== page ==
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A conversation about saving

Peggy Mangot

The Huffington Post had an article earlier this month titled, “America Desperately Needs to Double Its Savings Rate:  Here’s How to Do it”.  According to the Bureau of Economic Analysis, the US savings rate is now below 5%, a decline from over 10% in the 1970s.   The amount that we’re saving is also declining, largely due to increasing living expenses like student debt and health care.  What has also changed, according to the article, is the level of support that the average individual receives to encourage saving.  Historically, employers offered pensions, whereby the employer saved on behalf of the employee.  Employees didn’t have to make decisions about how much to save and where to invest.  Now, saving for retirement has become the responsibility of the individual.  If your employer happens to offer a 401k plan, it is your responsibility to enroll, choose the amount and make decisions on how to invest.  

What the article doesn’t point out is the impact of low interest rates on saving.  Interest rates peaked in the 1980s and have declined ever since to now some of the lowest rates in history.  When interest rates were high, you could open a savings account at your local bank and earn a meaningful return on your savings.  You could watch your savings grow over time which provided a real, tangible benefit to saving.  When interest rates are low, in addition to not being to see your savings grow over time, another impact is the difficulty of teaching new savers the value of saving and investing.  Someone earning 0.03% on their savings account is not going to experience the positive reinforcement of earning interest on their savings and watching their account grow over time.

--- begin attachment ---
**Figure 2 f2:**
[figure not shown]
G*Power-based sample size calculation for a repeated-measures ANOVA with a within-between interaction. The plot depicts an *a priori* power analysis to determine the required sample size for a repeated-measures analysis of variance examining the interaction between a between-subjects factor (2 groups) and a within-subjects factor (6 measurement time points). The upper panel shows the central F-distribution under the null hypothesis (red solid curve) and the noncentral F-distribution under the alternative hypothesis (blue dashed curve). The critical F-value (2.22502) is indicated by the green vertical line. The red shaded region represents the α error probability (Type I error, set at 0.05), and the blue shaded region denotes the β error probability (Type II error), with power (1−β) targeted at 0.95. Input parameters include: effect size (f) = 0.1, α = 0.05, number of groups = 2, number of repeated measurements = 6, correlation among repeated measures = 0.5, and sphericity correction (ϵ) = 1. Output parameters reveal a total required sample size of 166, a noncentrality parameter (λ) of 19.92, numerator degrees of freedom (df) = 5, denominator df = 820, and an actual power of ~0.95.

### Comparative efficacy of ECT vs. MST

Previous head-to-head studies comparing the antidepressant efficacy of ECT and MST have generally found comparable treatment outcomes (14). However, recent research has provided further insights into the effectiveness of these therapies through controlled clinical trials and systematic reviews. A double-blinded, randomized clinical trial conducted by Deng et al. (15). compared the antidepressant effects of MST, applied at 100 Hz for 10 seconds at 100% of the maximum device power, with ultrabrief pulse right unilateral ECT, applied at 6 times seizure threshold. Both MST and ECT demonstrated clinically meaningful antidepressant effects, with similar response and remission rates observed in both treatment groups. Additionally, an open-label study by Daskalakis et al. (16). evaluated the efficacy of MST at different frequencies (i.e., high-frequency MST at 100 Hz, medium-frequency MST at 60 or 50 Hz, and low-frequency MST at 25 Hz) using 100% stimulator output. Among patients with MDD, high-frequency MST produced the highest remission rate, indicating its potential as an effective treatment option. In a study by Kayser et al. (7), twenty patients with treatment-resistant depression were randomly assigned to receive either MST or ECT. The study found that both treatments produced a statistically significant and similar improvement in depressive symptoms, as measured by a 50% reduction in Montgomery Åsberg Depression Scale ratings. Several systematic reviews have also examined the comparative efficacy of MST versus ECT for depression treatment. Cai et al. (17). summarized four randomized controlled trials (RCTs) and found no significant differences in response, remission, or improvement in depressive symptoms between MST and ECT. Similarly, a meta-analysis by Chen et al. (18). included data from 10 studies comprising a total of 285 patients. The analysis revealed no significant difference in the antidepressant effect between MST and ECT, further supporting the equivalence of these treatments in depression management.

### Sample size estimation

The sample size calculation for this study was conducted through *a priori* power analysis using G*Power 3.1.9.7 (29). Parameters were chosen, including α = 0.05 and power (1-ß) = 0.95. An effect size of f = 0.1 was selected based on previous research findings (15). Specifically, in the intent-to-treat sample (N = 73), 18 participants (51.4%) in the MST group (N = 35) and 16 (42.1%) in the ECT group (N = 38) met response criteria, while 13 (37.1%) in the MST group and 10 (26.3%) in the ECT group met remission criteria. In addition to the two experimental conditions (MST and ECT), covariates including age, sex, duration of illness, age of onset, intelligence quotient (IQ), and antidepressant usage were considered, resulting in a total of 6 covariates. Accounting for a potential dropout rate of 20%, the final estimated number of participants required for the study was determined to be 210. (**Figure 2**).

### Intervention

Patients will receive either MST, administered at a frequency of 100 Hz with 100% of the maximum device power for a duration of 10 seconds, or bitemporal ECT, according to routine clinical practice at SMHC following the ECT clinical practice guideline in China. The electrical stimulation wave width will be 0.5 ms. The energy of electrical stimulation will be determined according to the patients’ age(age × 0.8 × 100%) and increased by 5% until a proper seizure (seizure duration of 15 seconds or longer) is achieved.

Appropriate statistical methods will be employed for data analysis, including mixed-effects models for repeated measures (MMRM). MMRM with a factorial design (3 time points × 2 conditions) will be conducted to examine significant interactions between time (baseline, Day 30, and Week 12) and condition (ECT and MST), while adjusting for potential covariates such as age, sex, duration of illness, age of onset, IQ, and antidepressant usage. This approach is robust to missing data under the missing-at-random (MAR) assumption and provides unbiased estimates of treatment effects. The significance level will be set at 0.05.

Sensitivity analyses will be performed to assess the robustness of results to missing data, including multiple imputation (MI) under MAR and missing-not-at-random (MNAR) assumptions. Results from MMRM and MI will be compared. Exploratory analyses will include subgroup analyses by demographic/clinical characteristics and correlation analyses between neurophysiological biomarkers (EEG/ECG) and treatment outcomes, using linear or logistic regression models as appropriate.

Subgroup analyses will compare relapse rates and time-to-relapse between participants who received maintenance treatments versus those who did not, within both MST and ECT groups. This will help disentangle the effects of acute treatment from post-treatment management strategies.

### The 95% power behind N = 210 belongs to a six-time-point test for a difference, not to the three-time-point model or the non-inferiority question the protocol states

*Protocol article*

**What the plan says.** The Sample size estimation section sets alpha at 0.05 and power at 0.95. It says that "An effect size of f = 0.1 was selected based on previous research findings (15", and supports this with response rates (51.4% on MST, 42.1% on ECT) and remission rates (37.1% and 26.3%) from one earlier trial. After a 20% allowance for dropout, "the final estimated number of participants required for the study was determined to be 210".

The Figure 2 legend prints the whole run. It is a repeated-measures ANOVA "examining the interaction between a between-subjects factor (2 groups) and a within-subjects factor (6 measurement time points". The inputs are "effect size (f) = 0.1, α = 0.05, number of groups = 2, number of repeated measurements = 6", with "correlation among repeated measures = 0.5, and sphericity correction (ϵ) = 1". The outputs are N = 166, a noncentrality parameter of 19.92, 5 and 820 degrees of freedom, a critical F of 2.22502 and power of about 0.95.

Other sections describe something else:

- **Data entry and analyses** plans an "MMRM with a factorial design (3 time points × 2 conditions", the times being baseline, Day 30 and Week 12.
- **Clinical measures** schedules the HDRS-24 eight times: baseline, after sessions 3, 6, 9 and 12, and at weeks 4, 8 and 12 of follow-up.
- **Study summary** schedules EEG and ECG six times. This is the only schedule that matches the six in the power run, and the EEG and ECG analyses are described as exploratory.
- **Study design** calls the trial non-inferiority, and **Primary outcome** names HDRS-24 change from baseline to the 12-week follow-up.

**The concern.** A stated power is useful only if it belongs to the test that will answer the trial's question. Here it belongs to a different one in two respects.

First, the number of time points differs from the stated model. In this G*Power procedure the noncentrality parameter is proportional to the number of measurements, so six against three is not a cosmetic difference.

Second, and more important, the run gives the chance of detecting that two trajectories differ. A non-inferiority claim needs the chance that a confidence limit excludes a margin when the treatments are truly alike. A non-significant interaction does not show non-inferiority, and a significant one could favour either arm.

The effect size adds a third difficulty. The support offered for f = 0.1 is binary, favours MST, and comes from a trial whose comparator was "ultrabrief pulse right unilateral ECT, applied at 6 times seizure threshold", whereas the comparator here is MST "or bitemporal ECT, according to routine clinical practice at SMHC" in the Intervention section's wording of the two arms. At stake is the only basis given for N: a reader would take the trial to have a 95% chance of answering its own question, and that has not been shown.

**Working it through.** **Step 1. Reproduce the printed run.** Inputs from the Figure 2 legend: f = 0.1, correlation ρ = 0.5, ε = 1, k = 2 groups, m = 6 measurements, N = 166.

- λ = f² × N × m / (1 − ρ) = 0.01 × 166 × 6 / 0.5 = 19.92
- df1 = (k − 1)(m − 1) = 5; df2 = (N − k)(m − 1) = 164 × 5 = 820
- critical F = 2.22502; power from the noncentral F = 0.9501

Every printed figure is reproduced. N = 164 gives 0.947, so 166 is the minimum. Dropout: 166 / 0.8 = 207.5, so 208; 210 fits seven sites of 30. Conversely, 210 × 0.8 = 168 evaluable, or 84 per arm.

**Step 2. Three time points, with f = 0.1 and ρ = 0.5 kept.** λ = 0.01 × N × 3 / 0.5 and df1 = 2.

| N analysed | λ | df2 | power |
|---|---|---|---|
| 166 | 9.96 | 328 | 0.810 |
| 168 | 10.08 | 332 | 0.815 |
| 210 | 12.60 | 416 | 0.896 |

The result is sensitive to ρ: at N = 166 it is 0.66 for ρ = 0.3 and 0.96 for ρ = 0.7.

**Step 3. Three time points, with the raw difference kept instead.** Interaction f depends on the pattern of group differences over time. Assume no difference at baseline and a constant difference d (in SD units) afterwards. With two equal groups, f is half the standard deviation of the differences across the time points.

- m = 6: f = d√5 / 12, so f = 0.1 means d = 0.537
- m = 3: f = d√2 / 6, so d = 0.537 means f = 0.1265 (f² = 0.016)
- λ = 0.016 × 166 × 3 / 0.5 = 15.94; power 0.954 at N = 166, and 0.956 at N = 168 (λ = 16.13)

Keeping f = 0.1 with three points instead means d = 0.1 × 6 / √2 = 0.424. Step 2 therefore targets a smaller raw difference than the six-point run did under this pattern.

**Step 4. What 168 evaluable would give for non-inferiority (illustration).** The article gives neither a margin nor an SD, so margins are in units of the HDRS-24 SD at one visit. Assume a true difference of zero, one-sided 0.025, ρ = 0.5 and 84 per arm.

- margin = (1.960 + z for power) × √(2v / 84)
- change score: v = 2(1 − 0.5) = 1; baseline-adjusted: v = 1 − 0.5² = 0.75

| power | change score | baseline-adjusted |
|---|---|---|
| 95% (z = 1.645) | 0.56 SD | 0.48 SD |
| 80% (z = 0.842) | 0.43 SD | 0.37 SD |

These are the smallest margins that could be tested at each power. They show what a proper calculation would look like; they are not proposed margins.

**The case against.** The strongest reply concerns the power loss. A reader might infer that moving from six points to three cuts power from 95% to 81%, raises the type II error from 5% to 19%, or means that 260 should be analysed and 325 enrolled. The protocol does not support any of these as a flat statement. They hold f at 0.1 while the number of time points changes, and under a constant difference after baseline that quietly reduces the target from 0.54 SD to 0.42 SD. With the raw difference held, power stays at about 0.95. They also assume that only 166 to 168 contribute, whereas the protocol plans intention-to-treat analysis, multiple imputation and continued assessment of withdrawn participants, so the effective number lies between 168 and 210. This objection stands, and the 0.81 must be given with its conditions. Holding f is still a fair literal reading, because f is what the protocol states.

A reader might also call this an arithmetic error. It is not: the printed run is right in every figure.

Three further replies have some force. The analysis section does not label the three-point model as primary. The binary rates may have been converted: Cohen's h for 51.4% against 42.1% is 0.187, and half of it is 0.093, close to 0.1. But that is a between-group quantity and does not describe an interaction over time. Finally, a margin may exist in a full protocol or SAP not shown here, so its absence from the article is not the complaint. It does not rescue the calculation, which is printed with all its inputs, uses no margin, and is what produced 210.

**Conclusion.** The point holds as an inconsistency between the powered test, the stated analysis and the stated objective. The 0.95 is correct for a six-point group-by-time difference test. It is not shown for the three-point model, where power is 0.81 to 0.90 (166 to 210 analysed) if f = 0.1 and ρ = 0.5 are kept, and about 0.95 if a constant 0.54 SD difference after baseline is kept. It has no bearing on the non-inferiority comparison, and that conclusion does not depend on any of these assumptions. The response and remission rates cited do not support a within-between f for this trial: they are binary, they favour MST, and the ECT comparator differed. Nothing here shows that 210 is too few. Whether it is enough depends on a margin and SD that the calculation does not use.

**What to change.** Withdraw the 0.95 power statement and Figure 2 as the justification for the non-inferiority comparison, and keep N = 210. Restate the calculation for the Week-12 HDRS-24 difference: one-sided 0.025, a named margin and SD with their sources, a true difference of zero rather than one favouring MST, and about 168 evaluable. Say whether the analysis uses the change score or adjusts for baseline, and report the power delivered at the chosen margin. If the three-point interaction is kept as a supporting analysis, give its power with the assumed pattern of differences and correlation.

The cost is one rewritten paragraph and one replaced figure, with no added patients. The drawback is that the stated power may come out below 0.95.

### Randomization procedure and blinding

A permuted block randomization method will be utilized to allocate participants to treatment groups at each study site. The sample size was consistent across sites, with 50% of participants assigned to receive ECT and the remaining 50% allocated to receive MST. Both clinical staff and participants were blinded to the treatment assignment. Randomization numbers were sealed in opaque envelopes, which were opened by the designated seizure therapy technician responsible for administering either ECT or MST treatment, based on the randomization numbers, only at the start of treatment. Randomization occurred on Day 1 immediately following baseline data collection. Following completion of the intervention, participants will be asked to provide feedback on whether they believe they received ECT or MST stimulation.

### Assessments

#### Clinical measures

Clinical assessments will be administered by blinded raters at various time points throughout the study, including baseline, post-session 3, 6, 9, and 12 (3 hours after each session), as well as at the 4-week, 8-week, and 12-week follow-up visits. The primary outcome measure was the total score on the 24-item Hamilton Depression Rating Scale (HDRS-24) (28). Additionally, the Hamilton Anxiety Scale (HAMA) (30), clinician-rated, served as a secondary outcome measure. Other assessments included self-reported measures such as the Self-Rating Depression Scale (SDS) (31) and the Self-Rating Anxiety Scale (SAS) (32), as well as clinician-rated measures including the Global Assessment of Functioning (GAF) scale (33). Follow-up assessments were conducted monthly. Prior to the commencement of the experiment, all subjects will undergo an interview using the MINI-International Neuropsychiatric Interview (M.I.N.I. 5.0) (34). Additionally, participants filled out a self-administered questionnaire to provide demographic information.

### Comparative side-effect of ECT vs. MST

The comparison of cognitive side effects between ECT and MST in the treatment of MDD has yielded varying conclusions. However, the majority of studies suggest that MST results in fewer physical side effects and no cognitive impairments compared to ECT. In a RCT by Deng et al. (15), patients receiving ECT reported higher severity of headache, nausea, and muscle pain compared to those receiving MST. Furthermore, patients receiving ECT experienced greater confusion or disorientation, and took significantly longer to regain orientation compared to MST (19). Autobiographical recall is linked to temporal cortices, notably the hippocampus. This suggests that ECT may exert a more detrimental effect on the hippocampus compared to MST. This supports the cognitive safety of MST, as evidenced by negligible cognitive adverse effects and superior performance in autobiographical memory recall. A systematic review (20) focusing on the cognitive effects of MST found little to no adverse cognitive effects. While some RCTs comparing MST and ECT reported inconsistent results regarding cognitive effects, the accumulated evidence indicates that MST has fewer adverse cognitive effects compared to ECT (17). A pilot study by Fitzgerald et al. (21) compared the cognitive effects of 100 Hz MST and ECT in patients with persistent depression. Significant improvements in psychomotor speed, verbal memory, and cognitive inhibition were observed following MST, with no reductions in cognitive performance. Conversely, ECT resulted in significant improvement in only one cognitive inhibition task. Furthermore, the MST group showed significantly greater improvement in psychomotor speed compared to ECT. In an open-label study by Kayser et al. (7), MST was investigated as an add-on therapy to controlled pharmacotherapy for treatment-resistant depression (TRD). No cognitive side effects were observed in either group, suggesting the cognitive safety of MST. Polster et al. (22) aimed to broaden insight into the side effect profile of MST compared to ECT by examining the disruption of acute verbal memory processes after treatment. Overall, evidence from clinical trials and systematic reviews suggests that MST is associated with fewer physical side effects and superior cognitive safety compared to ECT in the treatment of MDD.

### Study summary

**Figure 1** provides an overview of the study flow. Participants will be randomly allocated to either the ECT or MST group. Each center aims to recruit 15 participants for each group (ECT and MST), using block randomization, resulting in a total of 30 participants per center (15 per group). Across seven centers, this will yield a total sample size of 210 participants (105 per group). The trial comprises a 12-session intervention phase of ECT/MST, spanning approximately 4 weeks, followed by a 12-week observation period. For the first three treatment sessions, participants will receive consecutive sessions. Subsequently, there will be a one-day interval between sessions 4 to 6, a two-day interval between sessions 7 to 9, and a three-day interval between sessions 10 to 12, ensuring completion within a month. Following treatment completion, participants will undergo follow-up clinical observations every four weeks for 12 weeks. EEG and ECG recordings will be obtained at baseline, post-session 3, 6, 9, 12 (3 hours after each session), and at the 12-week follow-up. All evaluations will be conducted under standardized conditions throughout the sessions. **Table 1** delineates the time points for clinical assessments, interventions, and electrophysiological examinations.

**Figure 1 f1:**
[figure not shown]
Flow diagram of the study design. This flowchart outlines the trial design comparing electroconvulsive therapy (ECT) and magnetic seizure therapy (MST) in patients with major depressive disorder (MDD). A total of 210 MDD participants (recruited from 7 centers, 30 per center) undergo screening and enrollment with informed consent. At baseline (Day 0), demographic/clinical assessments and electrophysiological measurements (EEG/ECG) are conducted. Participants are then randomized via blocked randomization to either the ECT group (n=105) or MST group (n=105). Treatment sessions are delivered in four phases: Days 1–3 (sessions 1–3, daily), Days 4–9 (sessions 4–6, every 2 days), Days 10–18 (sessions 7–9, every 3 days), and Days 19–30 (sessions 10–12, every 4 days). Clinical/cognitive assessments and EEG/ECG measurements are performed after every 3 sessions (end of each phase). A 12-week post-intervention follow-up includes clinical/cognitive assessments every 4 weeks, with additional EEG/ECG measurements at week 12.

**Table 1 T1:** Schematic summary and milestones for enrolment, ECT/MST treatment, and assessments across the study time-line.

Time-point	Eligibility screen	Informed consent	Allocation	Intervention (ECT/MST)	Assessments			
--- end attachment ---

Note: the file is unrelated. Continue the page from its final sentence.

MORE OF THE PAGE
The alternative to the traditional bank savings account, and the path to obtaining better returns, is to open investment accounts and invest in the stock market.  Traditional financial firms have historically made this difficult for new savers for a variety of reasons.  Account minimums can require a minimum investment just to open the account.  Trade commissions of about $10 a trade can make it expensive for a new saver to invest.  Additionally, some traditional financial firms use language that can be confusing or intimidating for a new savers.

New products and services, however, are emerging to make it easier for new savers to gain access to investment accounts.  

Our company, Spark Gift, has taken the approach that the act of giving a gift, can be the spark that helps someone become a new saver and investor.  Spark Gift makes it easy to give stocks and funds as gifts to friends and family.  The gift recipient opens an investment account online while they are accepting the gift.  There are no account minimums and no trading fees.  Spark Gift also makes it easy to add to the account and for others to contribute.

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